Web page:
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Iran's Supreme Leader: Tehran to Return to Compliance With JCPOA Only if US Lifts Sanctions First

© AP Photo / Office of the Iranian Supreme LeaderIn this photo released by an official website of the office of the Iranian supreme leader, Supreme Leader Ayatollah Ali Khamenei speaks at a meeting in Tehran, Iran, Wednesday, Oct. 18, 2017
In this photo released by an official website of the office of the Iranian supreme leader, Supreme Leader Ayatollah Ali Khamenei speaks at a meeting in Tehran, Iran, Wednesday, Oct. 18, 2017 - Sputnik International, 1920, 07.02.2021
Iranian officials expressed cautious optimism over Joe Biden's election to the US presidency in November, with Biden hinting that he would reverse Donald Trump's policy of “maximum pressure” against Iran and return to the nuclear deal. The prospects of improved relations have stalled, however, as both sides have demanded good faith concessions.

Iran will return to compliance with the terms of the Joint Comprehensive Plan of Action (JCPOA) nuclear deal only if the United States lifts its crushing sanctions first, Supreme Leader Ayatollah Ali Khamenei has indicated.

"The party that has the right to place conditions on the JCPOA is Iran, because it fulfilled all of its obligations, and not the United States and the three European countries, which violated all their obligations", Khamenei tweeted Sunday.

"If the United States wants Iran to return to its obligations, it must lift all sanctions, and we must verify this and see if it is right to return to our commitments", he added.

Hopes for a speedy easing of Iran-US tensions under Biden have been dashed as both sides have made hard demands on the other party to make good faith concessions. Tehran says Washington must remove all of its sanctions against the Islamic Republic, given that it was the US side which unilaterally abrogated its obligations under the nuclear agreement in 2018. The US says Iran must scale back its uranium enrichment and stockpiling activities before Washington can consider returning to the deal.

Last week, Biden's Secretary of State Antony Blinken echoed Israeli claims about Iran's alleged nuclear ambitions, suggesting that the Middle Eastern nation could be just "a matter of weeks" from accumulating enough fissile material to build a nuclear bomb. Israeli officials have made similar allegations for most of the past decade. Iran has vehemently denied that it has any plans to build a nuclear bomb, or weapons of mass destruction of any kind, and suggested that Israel and the United States should dismantle their actually existing stockpiles of nukes and other WMDs.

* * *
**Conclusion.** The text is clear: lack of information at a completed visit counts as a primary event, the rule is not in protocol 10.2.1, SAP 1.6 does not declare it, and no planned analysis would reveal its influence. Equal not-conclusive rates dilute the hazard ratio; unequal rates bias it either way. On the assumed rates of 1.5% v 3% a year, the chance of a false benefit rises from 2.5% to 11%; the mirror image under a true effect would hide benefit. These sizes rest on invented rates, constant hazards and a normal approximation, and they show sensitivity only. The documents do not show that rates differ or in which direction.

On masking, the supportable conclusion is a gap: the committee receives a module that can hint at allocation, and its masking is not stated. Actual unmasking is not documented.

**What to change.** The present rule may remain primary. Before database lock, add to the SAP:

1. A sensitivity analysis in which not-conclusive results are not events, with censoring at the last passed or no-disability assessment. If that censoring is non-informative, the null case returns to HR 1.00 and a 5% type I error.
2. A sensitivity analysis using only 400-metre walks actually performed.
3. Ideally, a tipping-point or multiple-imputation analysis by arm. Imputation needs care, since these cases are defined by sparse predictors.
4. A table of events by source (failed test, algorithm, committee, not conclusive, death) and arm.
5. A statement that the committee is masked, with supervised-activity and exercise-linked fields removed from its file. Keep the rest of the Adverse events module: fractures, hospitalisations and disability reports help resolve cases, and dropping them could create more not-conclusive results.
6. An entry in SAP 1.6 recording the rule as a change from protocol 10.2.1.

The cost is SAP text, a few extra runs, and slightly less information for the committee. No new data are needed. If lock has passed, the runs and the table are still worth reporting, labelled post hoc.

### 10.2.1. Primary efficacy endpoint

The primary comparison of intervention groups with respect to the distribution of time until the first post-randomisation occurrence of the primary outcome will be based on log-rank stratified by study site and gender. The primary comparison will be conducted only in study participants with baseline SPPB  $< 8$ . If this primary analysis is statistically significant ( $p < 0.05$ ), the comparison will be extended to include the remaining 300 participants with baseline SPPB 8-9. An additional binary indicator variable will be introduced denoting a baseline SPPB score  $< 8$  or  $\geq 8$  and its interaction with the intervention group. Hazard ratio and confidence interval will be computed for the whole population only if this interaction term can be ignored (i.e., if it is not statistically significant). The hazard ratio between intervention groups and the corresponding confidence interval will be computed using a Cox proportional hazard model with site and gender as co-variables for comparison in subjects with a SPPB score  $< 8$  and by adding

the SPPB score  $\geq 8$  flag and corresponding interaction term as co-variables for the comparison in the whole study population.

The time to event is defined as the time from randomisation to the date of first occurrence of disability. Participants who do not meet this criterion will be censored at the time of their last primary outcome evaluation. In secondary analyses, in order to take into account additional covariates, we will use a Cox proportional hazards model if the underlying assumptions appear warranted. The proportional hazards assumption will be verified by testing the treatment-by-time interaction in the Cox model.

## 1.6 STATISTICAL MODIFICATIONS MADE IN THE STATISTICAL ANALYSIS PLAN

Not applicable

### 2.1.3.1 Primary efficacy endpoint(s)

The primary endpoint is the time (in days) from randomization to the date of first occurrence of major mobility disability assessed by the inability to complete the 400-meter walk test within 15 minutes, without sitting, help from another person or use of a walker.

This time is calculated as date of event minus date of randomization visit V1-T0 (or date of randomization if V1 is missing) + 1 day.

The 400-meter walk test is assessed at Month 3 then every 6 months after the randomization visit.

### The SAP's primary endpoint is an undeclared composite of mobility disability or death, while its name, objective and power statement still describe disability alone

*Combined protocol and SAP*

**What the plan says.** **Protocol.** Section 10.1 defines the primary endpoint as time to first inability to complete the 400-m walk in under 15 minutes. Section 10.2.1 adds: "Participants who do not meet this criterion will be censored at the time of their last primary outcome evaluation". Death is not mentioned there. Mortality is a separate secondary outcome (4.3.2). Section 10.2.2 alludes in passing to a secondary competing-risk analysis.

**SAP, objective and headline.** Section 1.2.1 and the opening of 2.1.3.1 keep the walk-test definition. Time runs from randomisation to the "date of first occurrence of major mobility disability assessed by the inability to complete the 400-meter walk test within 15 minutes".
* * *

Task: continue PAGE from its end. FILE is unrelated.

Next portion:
Israeli Prime Minister Benjamin Netanyahu, left, and US Vice-President Joe Biden pose for the media prior to a meeting on the sidelines of the World Economic Forum in Davos, Switzerland, Thursday, Jan. 21, 2016. - Sputnik International, 1920, 06.02.2021
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On Saturday, Iranian Foreign Minister Mohammad Javad Zarif warned that the US "has little time" to restore the JCPOA to full working order, and that recent legislation in Iran's parliament will soon force the government to harden its stance on the nuclear accord if Washington does not act. The foreign minister also hinted that Iran's upcoming presidential vote, set to take place in June, could see the election of a president who would take a tougher line amid the Biden administration's seeming unwillingness to act.

"The more America procrastinates, the more it will lose...it will appear that Mr Biden's administration doesn't want to rid itself of Trump's failed legacy", Zarif said.

Also Saturday, Bloomberg reported, citing informed sources, that the Biden administration was looking at "options" to relieve the economic pressure caused by US sanctions against Iran without actually lifting the restrictions. According to the business outlet, these options include formally reversing the Trump administration's decision to withdraw from the Iran nuclear deal, but without lifting Washington's crushing sanctions against the Iranian economy, including secondary restrictions on its oil exports. Tehran has stressed that nothing short of the complete lifting of all "illegal" US sanctions will restore the nuclear agreement.

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